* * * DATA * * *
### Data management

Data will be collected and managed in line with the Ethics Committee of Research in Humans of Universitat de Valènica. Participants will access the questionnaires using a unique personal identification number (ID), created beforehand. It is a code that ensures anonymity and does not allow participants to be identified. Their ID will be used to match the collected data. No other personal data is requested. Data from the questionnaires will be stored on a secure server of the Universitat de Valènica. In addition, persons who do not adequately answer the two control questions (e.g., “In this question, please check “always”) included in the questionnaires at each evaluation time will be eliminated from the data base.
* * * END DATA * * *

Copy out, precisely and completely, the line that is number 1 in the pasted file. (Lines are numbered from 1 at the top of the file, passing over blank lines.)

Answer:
### Data management